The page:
Virginia’s Indian tribes celebrate federal recognition
WEROWOCOMOCO, Va. (AP) — On land once occupied by their ancestors, members of seven Virginia Indian tribes gathered Wednesday to celebrate being formally recognized by the federal government.
It was an emotional day for tribal leaders, who partook in traditional Native American dances with Secretary of the Interior Ryan Zinke, U.S. Rep. Rob Wittman, representatives from the Virginia governor’s and U.S. Senate’s offices, and officials from the National Park Service.
“It’s been a long time coming,” Nansemond Chief Lee Lockamy said on the grounds of Werowocomoco, the former home of Chief Powhatan and Pocahontas, in Gloucester.
The elected officials, whose crisp suits looked out of place next to the colorful regalia worn by tribal members, called the recognition — which makes the tribes eligible for federal funding and services— long overdue.
“We all sometimes lamented and said, ‘Is this ever going to happen?’ ” Wittman said. “Through faith, through dedication, today is indeed here.”
The Pamunkey, Chickahominy, Chickahominy Eastern Division, Monacan, Nansemond, Rappahannock and Upper Mattaponi tribes have been trying to get federal recognition for decades, both through bills and the U.S. Bureau of Indian Affairs.
In 2015, the Pamunkey became the first in the state to receive federal recognition from the bureau. The effort involved painstakingly assembling the documentation needed to meet seven standards set by the government, including extensive genealogical records showing that their current members descended from the historical tribe.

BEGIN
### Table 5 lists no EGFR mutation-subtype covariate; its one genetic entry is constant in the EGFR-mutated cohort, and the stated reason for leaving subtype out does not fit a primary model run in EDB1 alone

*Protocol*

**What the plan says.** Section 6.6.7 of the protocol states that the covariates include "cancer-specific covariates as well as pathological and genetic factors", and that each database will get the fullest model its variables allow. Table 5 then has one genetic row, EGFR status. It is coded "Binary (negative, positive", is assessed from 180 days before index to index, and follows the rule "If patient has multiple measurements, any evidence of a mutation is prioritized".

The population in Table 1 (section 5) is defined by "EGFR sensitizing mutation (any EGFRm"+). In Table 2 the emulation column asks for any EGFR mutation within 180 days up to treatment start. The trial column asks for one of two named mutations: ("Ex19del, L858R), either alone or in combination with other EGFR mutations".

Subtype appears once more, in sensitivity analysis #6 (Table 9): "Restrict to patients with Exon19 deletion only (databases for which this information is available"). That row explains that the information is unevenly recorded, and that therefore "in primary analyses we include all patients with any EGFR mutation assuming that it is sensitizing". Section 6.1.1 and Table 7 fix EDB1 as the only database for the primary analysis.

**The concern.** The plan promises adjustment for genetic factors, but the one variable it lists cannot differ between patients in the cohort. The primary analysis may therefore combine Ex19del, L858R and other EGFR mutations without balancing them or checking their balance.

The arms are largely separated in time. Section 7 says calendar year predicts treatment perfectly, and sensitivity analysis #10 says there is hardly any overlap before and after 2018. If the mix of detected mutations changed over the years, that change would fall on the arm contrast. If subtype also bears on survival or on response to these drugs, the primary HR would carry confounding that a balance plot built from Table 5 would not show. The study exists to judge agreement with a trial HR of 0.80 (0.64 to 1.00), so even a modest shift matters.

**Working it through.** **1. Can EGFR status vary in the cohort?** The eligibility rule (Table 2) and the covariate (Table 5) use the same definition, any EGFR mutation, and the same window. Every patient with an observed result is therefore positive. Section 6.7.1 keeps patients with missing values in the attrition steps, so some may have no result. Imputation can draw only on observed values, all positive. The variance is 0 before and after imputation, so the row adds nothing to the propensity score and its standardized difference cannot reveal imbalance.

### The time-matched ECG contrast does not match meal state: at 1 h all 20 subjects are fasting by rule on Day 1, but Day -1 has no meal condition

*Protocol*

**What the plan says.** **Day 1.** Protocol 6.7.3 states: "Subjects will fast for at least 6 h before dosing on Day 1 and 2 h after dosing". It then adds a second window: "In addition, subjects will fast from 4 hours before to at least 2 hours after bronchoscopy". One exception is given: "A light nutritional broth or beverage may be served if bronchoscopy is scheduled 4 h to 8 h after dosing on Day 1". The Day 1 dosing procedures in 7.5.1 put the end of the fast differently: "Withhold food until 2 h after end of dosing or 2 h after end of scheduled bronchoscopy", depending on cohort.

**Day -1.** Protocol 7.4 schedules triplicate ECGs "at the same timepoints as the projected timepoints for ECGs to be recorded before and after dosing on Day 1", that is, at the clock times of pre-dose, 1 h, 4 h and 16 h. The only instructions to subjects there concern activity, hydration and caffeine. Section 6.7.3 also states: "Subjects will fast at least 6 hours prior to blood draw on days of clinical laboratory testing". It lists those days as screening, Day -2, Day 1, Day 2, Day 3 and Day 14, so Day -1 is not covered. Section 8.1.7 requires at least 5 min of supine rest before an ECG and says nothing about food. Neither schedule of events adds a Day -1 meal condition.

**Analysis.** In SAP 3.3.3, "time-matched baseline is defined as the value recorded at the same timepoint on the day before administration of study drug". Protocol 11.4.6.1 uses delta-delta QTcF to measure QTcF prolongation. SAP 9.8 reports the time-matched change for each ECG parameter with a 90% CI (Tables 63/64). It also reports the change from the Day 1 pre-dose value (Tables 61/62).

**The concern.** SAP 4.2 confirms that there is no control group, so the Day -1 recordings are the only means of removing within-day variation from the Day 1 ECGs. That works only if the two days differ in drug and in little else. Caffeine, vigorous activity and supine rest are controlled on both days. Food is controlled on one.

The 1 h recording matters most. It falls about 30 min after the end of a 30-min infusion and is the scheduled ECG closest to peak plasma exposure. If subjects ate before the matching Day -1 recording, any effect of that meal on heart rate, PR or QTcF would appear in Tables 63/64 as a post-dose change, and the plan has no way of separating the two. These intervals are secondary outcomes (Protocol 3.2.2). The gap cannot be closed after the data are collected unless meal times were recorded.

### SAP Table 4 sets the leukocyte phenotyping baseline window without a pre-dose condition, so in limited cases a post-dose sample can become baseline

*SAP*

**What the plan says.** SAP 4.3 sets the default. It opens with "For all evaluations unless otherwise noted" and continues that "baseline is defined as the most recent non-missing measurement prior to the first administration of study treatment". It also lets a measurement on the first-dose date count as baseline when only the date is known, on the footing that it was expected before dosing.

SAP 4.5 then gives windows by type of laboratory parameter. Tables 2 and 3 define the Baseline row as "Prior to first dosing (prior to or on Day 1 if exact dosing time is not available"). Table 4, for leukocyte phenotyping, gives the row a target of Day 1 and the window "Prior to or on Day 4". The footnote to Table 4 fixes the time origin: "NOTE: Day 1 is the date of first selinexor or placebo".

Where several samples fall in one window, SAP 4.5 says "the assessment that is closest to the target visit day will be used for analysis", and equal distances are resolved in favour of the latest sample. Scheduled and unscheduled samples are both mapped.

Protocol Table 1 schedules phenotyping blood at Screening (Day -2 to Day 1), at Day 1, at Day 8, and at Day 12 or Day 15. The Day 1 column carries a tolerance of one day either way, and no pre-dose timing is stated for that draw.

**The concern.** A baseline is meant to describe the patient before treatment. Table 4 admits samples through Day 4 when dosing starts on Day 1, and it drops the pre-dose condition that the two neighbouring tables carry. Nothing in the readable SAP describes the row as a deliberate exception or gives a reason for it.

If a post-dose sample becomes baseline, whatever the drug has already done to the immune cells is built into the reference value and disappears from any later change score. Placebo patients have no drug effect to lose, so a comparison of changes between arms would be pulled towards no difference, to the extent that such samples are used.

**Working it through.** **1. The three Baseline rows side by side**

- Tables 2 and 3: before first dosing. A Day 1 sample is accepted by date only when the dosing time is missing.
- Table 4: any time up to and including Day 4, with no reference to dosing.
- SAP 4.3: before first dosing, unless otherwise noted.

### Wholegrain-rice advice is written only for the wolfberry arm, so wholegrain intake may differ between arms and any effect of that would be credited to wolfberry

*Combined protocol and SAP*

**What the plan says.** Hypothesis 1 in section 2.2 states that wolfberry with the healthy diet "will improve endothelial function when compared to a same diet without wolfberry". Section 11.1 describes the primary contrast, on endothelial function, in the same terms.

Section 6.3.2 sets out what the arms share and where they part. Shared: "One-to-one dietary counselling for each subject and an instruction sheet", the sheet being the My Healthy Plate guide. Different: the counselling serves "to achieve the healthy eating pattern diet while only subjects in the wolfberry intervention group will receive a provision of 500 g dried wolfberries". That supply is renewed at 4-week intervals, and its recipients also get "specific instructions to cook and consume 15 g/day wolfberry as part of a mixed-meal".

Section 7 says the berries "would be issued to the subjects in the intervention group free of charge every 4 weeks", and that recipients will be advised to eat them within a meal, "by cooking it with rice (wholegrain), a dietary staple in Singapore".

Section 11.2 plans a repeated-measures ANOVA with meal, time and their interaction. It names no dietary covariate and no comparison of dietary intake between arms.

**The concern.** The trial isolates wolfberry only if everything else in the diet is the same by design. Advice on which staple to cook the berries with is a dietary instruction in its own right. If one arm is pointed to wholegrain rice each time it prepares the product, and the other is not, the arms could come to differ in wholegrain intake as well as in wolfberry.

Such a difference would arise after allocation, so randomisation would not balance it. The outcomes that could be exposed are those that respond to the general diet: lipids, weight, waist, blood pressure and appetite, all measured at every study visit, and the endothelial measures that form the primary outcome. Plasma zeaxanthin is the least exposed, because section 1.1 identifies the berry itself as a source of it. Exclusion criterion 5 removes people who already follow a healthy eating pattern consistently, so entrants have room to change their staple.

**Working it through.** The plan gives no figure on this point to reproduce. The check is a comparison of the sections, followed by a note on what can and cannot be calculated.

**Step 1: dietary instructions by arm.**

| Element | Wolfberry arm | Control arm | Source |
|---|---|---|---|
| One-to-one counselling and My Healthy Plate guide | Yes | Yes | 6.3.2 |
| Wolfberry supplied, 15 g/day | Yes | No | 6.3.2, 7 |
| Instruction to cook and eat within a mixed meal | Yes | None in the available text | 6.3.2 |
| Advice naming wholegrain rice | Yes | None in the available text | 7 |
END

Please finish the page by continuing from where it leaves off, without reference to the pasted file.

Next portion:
That federal recognition paved the way, in part, for the Pamunkey to get into the gaming business and to plan a $700 million casino on land approved by the Bureau of Indian Affairs that was once part of Pamunkey territory.
The federal recognition of the six other tribes came through the signing of the Thomasina E. Jordan Indian Tribes of Virginia Federal Recognition Act, spearheaded by Wittman and signed into law in January.
Unlike the Pamunkey, those six tribes are specifically barred from launching gambling enterprises. But they’re still eligible for steps like taking back historical and cultural tribal artifacts, consulting on federal agency actions and receiving federal funds for housing, education and medical care.
Zinke, who was appointed to his position in 2017, said he wanted to make sure the government is in partnership with the tribes.
“My job is to make sure the tribes are sovereign. And sovereignty means something — that the destiny of every nation is theirs to decide. And in many ways, it’s to get the government out of the way so the tribes can decide.”
For Rappahannock Chief Anne Richardson, it felt good to finally see the work of generations of tribal members come to fruition.
“This is liberty for us. This is justice for us,” she said. “And we’re finally seeing the promises that are inherent in our constitution that we’ve been left out of all these years.”
Information from: Daily Press, http://www.dailypress.com/